An exciting new project I learned about recently is FreeSpeechMe (mirror), a project by libertarian Michael Dean and others.
This is a project to spread and improve Dot-Bit (.bit), ”a new top-level domain that, unlike Dot-Com, Dot-Net, Dot-UK, etc., is NOT controlled by any government or corporation.” It only costs about 7 cents to register, using Namecoin (a derivative of BitCoin). To access a .bit domain, a browser plug-in can be used. This was discussed in detail in an discussion by Dean on the Ed and Ethan show the other day.
After much thought and debate about this topic over the last 25 or so years, here is my attempt at a lean, concise, precise definition of what a libertarian is:
A libertarian is a person who believes that the invasion of the borders of (trespass against) others’ bodies or owned external scarce resources, i.e. property (with property allocations determined in accordance with Lockean homesteading rules and contractual transfer rules), is unjustified, because they (for whatever reason) prefer or value grundnorms of peace, prosperity, and cooperation and who have enough honesty, consistency, and economic literacy to recognize that the libertarian assignment of property rules is necessary to achieve these grundnorms.
Such a person, if he is consistent, also cannot help but recognize that the state, being an agency of institutionalized aggression, is inherently criminal and illegitimate.
Note what this does not say: It does not say that the libertarian necessarily believes all aggression is immoral, but rather that it is unjustified; it does not imply that rights are a “subset” of morals. It also does not say why the person values peace, prosperity and cooperation and favors it above interpersonal violent conflict. It also does not make the common mistake of interpreting the libertarian-Lockean property allocation rule as requiring one to prove title all the way back to the very first use of the resource; rather, it says that whoever has the best claim to a disputed resource has a property right in it (is its “proper” owner), and that as between any two claimants, the one having an earlier claim (use) of the property has the better claim. This does not require title to be traced back to the beginning of time but only to the earliest time needed to defeat any actual or potential claimants; though it implies that someone who can trace title back to the first appropriation has the best possible claim of all (unless title has been assigned by contract). Note also that although the libertarian rule is the Lockean rule this does not imply Locke’s reasoning in justifying his homesteading rule was correct—in particular it does not imply that Locke was right to say that labor is owned or that labor-ownership is the reason why first possession of a resource is sufficient to establish property rights in the resource.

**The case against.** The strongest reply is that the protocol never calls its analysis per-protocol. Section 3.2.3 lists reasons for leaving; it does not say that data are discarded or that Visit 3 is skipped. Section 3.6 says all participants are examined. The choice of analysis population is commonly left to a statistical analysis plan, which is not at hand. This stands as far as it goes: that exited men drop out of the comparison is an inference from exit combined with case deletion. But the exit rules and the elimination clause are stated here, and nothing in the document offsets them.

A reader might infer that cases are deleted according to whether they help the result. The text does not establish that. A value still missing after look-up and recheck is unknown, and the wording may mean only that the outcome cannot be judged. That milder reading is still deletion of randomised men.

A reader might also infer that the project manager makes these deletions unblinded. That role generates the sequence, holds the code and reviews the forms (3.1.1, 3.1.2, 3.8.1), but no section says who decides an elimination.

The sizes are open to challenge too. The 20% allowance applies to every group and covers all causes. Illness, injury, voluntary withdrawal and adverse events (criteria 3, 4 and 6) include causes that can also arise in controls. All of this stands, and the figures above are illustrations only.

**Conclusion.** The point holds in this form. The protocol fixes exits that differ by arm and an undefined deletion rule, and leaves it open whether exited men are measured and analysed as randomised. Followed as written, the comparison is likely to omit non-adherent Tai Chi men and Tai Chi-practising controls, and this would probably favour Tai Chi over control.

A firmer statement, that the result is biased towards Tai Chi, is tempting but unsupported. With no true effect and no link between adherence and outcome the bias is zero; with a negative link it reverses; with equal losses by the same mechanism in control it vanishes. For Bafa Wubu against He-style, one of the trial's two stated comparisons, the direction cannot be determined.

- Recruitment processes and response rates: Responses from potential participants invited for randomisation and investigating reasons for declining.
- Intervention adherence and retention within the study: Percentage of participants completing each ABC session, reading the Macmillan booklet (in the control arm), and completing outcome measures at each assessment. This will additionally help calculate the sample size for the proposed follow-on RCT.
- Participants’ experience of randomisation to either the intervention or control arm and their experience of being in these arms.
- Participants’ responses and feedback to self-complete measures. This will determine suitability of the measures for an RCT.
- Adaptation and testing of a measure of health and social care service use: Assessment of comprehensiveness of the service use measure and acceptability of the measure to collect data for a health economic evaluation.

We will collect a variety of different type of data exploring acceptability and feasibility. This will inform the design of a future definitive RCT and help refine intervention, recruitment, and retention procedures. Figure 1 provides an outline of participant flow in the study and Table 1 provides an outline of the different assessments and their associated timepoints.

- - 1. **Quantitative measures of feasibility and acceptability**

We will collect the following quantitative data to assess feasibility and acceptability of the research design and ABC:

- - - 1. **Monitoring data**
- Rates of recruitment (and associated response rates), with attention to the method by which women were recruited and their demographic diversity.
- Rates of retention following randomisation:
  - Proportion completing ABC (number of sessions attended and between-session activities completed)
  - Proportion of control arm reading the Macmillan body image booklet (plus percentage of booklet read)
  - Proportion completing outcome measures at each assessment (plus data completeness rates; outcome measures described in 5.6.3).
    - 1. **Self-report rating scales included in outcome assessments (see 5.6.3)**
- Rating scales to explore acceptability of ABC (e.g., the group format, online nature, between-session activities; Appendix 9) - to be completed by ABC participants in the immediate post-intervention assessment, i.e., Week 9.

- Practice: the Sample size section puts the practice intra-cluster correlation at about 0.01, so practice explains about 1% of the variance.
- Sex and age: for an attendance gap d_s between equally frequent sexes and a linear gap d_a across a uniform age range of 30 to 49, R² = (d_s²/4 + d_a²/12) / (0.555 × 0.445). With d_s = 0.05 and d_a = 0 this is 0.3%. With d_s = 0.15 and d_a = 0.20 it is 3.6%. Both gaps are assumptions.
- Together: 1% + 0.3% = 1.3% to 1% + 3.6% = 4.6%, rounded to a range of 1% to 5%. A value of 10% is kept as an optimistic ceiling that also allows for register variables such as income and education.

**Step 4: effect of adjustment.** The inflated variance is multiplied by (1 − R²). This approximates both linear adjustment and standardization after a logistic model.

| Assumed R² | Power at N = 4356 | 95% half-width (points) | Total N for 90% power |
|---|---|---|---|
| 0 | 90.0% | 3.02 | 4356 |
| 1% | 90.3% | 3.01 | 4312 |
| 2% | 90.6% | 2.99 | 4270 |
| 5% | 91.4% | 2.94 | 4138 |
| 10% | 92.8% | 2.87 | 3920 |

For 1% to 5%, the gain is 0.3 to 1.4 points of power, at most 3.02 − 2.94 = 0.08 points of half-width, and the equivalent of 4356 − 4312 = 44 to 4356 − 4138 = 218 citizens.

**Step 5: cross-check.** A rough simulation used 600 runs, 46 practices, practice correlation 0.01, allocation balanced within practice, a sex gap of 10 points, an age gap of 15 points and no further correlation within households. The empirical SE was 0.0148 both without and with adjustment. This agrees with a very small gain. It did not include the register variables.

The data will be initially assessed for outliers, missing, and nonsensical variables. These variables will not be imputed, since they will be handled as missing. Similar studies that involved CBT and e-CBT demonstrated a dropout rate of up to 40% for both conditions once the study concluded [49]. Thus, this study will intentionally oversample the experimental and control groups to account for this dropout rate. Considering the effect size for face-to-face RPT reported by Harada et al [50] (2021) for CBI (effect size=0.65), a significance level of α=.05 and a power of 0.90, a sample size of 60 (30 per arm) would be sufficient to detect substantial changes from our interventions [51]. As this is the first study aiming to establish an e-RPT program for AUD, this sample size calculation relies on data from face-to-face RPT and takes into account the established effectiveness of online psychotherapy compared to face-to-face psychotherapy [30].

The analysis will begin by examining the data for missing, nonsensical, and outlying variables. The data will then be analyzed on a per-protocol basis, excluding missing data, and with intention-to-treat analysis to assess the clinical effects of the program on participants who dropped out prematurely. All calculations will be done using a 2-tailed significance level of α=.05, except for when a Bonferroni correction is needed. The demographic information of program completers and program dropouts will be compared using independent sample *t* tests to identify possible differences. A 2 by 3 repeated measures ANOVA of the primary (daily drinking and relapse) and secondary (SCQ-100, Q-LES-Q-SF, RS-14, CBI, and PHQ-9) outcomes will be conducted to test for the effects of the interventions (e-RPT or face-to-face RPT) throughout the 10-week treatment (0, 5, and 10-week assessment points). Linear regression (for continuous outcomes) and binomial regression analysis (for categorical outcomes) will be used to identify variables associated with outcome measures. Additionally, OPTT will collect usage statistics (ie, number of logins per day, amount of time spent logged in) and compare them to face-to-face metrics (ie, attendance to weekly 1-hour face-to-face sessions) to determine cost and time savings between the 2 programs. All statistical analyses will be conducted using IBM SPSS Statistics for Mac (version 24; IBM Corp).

Intellectual Property Rights have always been a hot topic among libertarians. One of the main arguments in favor is the belief that these rights are essential for entrepreneurship. Businesses wouldn’t be able to innovate without the financial fruits of their intellectual labor. But exactly how essential is intellectual property in this regard? Would an end of these rights mean an end of commerce? Or the reverse? Find out during this upcoming webinar!
Jeffrey Tucker is executive editor of the newly refurbished Laissez Faire Books, a leading publisher of libertarian books, and founder and head of the Laissez Faire Club. He also author of Bourbon for Breakfast (2010), It’s a Jetsons World (2011), and Beautiful Anarchy (2012).